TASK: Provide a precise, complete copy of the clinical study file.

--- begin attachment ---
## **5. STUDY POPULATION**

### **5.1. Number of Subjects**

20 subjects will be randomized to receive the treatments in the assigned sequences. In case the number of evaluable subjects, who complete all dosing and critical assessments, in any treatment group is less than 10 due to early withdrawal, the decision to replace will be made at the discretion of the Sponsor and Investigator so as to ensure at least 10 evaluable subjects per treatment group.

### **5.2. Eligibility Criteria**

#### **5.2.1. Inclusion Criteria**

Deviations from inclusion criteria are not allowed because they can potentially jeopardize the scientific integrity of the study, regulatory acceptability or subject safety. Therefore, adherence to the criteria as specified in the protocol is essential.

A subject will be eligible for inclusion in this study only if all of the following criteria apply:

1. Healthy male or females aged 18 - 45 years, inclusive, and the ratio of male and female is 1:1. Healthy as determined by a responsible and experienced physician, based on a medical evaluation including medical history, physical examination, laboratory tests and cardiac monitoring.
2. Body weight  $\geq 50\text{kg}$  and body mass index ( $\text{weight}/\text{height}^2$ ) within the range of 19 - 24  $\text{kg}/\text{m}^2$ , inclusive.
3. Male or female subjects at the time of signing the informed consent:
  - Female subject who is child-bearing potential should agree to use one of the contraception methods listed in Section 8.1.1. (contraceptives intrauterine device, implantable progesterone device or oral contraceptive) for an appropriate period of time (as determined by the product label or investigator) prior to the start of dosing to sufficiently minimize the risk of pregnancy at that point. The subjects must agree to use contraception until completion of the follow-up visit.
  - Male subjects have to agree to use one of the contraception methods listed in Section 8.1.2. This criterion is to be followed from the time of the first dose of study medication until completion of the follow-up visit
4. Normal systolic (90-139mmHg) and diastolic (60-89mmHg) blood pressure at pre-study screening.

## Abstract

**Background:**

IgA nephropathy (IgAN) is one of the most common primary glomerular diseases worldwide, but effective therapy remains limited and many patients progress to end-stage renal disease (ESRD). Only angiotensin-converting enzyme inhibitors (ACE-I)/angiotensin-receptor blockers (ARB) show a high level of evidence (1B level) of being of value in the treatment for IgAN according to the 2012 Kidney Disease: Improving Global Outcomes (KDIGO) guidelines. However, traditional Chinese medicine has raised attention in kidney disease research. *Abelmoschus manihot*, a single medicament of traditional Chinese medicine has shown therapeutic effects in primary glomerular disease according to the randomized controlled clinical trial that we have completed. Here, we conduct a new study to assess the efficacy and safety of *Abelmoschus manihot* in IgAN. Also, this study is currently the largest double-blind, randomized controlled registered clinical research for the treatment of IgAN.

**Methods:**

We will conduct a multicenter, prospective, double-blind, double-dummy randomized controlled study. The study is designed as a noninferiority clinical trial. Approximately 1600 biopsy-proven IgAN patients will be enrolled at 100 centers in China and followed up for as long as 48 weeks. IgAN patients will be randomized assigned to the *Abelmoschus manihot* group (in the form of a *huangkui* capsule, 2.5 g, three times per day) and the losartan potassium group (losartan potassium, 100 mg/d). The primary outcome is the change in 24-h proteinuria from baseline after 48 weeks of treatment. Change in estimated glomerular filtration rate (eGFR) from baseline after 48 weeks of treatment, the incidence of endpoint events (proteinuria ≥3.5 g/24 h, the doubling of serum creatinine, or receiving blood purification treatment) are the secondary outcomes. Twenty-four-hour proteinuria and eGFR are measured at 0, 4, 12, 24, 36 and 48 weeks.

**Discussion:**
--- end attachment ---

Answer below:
## **5. STUDY POPULATION**

### **5.1. Number of Subjects**

20 subjects will be randomized to receive the treatments in the assigned sequences. In case the number of evaluable subjects, who complete all dosing and critical assessments, in any treatment group is less than 10 due to early withdrawal, the decision to replace will be made at the discretion of the Sponsor and Investigator so as to ensure at least 10 evaluable subjects per treatment group.

### **5.2. Eligibility Criteria**

#### **5.2.1. Inclusion Criteria**

Deviations from inclusion criteria are not allowed because they can potentially jeopardize the scientific integrity of the study, regulatory acceptability or subject safety. Therefore, adherence to the criteria as specified in the protocol is essential.

A subject will be eligible for inclusion in this study only if all of the following criteria apply:

1. Healthy male or females aged 18 - 45 years, inclusive, and the ratio of male and female is 1:1. Healthy as determined by a responsible and experienced physician, based on a medical evaluation including medical history, physical examination, laboratory tests and cardiac monitoring.
2. Body weight  $\geq 50\text{kg}$  and body mass index ( $\text{weight}/\text{height}^2$ ) within the range of 19 - 24  $\text{kg}/\text{m}^2$ , inclusive.
3. Male or female subjects at the time of signing the informed consent:
  - Female subject who is child-bearing potential should agree to use one of the contraception methods listed in Section 8.1.1. (contraceptives intrauterine device, implantable progesterone device or oral contraceptive) for an appropriate period of time (as determined by the product label or investigator) prior to the start of dosing to sufficiently minimize the risk of pregnancy at that point. The subjects must agree to use contraception until completion of the follow-up visit.
  - Male subjects have to agree to use one of the contraception methods listed in Section 8.1.2. This criterion is to be followed from the time of the first dose of study medication until completion of the follow-up visit
4. Normal systolic (90-139mmHg) and diastolic (60-89mmHg) blood pressure at pre-study screening.

## Abstract

**Background:**

IgA nephropathy (IgAN) is one of the most common primary glomerular diseases worldwide, but effective therapy remains limited and many patients progress to end-stage renal disease (ESRD). Only angiotensin-converting enzyme inhibitors (ACE-I)/angiotensin-receptor blockers (ARB) show a high level of evidence (1B level) of being of value in the treatment for IgAN according to the 2012 Kidney Disease: Improving Global Outcomes (KDIGO) guidelines. However, traditional Chinese medicine has raised attention in kidney disease research. *Abelmoschus manihot*, a single medicament of traditional Chinese medicine has shown therapeutic effects in primary glomerular disease according to the randomized controlled clinical trial that we have completed. Here, we conduct a new study to assess the efficacy and safety of *Abelmoschus manihot* in IgAN. Also, this study is currently the largest double-blind, randomized controlled registered clinical research for the treatment of IgAN.

**Methods:**

We will conduct a multicenter, prospective, double-blind, double-dummy randomized controlled study. The study is designed as a noninferiority clinical trial. Approximately 1600 biopsy-proven IgAN patients will be enrolled at 100 centers in China and followed up for as long as 48 weeks. IgAN patients will be randomized assigned to the *Abelmoschus manihot* group (in the form of a *huangkui* capsule, 2.5 g, three times per day) and the losartan potassium group (losartan potassium, 100 mg/d). The primary outcome is the change in 24-h proteinuria from baseline after 48 weeks of treatment. Change in estimated glomerular filtration rate (eGFR) from baseline after 48 weeks of treatment, the incidence of endpoint events (proteinuria ≥3.5 g/24 h, the doubling of serum creatinine, or receiving blood purification treatment) are the secondary outcomes. Twenty-four-hour proteinuria and eGFR are measured at 0, 4, 12, 24, 36 and 48 weeks.

**Discussion:**